An investigator had a decidedly more modern viewpoint. He testified that Mudyiwayana was motivated by power, control, and excitement and had never shown remorse or empathy towards the victims and their families. The thirty-five-year-old was sentenced to six life terms plus seventeen years in prison. A life term in an indeterminate sentence, typically lasting at least twenty-five years.
Justice Never Forgets: 1980s Oregon Serial Killer Finally Identified
I don't know how to feel when I find out they've finally identified a serial killer – and he's been dead for years. I'm happy the victim's family finally has some answers. And I'm pissed that he never had to pay for what he did.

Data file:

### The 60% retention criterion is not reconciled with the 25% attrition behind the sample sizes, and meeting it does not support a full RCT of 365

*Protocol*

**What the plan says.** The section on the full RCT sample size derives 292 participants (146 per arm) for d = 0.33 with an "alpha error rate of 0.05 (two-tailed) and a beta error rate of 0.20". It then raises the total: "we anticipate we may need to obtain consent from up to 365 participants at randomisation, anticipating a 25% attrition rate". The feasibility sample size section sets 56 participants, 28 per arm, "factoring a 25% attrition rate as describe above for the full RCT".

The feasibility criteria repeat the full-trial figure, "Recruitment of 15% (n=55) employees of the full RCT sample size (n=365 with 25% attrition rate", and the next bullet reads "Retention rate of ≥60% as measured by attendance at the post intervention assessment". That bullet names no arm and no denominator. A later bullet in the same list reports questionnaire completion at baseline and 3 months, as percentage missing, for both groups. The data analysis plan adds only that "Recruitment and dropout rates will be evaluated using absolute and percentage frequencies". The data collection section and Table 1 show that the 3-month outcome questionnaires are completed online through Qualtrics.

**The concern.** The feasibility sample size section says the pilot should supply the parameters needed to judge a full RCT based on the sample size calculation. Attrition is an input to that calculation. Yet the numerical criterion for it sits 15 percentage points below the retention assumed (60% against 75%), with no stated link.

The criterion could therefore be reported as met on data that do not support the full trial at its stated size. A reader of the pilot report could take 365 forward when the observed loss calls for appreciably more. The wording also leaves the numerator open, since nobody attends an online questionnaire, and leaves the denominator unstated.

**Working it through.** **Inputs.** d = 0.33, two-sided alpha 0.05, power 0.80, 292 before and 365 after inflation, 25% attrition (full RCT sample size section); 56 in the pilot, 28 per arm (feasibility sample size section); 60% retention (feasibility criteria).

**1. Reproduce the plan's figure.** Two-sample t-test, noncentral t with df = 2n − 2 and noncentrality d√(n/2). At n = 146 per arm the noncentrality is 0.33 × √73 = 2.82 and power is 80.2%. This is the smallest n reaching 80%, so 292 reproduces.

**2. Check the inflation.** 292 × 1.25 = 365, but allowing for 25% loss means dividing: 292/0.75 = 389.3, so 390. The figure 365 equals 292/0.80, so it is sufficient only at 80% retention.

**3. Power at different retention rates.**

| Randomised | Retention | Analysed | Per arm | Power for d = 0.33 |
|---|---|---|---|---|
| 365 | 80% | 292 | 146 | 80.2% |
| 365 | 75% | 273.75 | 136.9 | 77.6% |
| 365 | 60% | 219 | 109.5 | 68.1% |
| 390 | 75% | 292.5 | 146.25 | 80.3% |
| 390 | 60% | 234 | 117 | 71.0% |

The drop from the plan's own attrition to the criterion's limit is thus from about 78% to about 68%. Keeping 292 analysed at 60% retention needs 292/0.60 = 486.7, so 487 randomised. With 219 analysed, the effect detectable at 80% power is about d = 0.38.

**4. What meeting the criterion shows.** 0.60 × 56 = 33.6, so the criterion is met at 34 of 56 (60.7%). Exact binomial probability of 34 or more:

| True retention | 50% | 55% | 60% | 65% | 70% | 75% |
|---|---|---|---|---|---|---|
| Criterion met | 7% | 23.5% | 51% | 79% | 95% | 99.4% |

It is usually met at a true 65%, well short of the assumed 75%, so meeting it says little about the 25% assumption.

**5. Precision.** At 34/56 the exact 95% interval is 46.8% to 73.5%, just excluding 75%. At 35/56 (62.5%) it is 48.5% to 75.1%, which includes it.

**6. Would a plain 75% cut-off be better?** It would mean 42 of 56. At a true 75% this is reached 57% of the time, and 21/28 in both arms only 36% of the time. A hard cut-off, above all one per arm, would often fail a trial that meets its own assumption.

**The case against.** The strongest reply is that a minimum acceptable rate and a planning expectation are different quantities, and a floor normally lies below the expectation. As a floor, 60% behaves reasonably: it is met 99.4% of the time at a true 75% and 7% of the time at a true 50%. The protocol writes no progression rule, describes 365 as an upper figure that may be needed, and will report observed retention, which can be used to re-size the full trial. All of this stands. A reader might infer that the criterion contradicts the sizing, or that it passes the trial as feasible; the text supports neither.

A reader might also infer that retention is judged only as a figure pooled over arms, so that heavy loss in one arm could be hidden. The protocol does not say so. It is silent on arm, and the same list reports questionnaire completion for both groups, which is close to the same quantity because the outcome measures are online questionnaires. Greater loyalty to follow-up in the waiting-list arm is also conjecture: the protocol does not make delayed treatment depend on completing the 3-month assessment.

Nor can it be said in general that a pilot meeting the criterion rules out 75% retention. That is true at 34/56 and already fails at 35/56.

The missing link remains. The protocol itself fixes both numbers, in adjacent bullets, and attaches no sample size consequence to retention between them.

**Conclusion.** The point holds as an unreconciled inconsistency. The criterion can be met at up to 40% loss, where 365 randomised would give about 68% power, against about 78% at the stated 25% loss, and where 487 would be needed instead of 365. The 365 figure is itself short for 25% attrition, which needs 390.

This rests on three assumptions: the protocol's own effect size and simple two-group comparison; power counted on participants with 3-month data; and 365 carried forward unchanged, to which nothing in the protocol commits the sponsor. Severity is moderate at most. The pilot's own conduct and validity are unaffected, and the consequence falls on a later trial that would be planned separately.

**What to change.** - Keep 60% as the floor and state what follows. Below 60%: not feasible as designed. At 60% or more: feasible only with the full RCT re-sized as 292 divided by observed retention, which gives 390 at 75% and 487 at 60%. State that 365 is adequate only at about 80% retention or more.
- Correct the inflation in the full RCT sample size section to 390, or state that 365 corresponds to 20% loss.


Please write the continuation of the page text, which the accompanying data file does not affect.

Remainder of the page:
In this case, there's some consolation; the murderer had been dead for years. After killing three women between 1986 and 1988, he committed suicide less than a month after his last murder. I'd love to think that he offed himself to avoid hurting anyone else, but we'll never know. That sure doesn't square with the "very violent strangulation, sharp force injuries and sexual assault" Bollinger subjected his victims to.
The serial killer's name was John Charles Bolsinger. He was thirty years old when he died. He is suspected of killing Gladys May Hensley, 62, Janice Marie Dickinson, 33, and Geraldine Spencer Toohey, 73.